FT editor Lionel Barber asked last night whether media giants like Facebook could end up owning the news industry without paying a penny for it.
Speaking at the London School of Economics he noted that social media now sends 36 per cent of traffic to news websites, compared with 41 per cent for Google.
He said: “Traffic diversion on this scale poses a dilemma for publishers. The big beasts in tech, and they are very big. say they have no interest in investing in content. The reality is that they have no need to if they create go-to platforms for publishers’ content.
“Take Facebook’s newly announced Notify App or Apple’s News App. Together they represent exciting opportunities for publishers to connect with a wider audience. They can help us to expand reach exponentially.
“On the other hand, if mishandled, these new platforms present a route to disintermediation, to surrendering the direct relationship with readers which lies at the heart of the FT’s pay-for-content subscription model. Indeed, all subscription business models.”
And he asked “…is it a stretch to predict the tech titans will own the media without ever having to pay for the message.”
As the FT faces the threat of strike action over cuts to staff pensions prompted by the title's acquisition by Nikkei, Barber spoke out in favour of his new bosses. Nikei's £844m take-over of the Financial Times Group is set to be completed this month.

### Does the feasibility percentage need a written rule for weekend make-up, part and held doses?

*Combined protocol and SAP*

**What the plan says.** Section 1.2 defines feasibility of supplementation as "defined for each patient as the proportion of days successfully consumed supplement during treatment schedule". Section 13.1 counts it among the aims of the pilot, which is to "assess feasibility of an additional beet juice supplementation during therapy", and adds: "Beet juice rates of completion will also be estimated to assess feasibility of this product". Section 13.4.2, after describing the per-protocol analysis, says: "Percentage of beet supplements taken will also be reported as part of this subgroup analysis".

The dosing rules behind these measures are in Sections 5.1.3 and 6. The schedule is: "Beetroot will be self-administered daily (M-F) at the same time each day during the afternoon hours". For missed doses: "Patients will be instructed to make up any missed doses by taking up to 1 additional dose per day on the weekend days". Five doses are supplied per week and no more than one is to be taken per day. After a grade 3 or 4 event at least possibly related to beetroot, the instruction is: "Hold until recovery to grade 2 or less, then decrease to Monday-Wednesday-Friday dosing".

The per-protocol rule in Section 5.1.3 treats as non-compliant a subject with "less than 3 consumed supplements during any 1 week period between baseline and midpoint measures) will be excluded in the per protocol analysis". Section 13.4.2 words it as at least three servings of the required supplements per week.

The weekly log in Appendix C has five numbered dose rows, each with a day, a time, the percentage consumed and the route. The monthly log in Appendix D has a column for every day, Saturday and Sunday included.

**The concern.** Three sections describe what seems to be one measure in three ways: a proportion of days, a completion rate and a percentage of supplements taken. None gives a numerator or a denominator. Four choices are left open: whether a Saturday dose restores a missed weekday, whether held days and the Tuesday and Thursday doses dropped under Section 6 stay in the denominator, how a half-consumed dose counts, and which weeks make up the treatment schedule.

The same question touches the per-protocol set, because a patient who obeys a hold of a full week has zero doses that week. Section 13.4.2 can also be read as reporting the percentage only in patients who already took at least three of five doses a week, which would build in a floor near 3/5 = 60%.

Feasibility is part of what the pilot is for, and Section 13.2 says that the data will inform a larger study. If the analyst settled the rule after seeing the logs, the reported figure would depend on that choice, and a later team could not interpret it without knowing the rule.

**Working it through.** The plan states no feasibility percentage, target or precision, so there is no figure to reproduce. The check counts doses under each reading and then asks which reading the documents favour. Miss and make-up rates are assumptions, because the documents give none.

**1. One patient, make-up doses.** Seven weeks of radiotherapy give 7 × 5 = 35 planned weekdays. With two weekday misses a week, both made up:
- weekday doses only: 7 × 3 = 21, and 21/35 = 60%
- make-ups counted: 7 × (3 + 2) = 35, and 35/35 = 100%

Barber said: “There’s been plenty of speculation about what the FT-Nikkei deal portends. I say this: New owners, new partners, same FT.
“The FT remains committed to the gold standard of journalistic excellence.
“We will continue to report without fear and without favour.
"And we will continue to be an industry pioneer, blazing trails where others fear to tread.
“Nikkei paid 40 times earnings for the Financial Times. Why?
“In two words: brand matters.
“Last word on the FT-Nikkei deal, for now: I believe that in a world of nimble, deep-pocketed, tech-savvy rivals, we are stronger together than apart.”
Barber also defended his publication’s decision not to sign up to press industry regulator the Independent Press Standards Organisation and instead regulate itself.
He said: “Last year, after much debate in the wake of the Leveson inquiry, the FT chose, for now, not to join IPSO, the new industry body set up to replace the Press Complaints Commission.
“Instead, we created the new post of editorial complaints commissioner reporting to an independent panel including our CEO John Ridding and two former Fleet Street editors, Baroness Wheatcroft and Ian Hargreaves.
“The appointment of Greg Callus, an experienced barrister — created a new locus of authority in the newsroom, albeit strictly in the appellate role.
“Earlier this evening I spoke of our commitment to the gold standard in journalism. The appointment of an independent editorial complaints commissioner demonstrates just that. It underlines the value of fresh thinking, of avoiding being trapped by dogma.”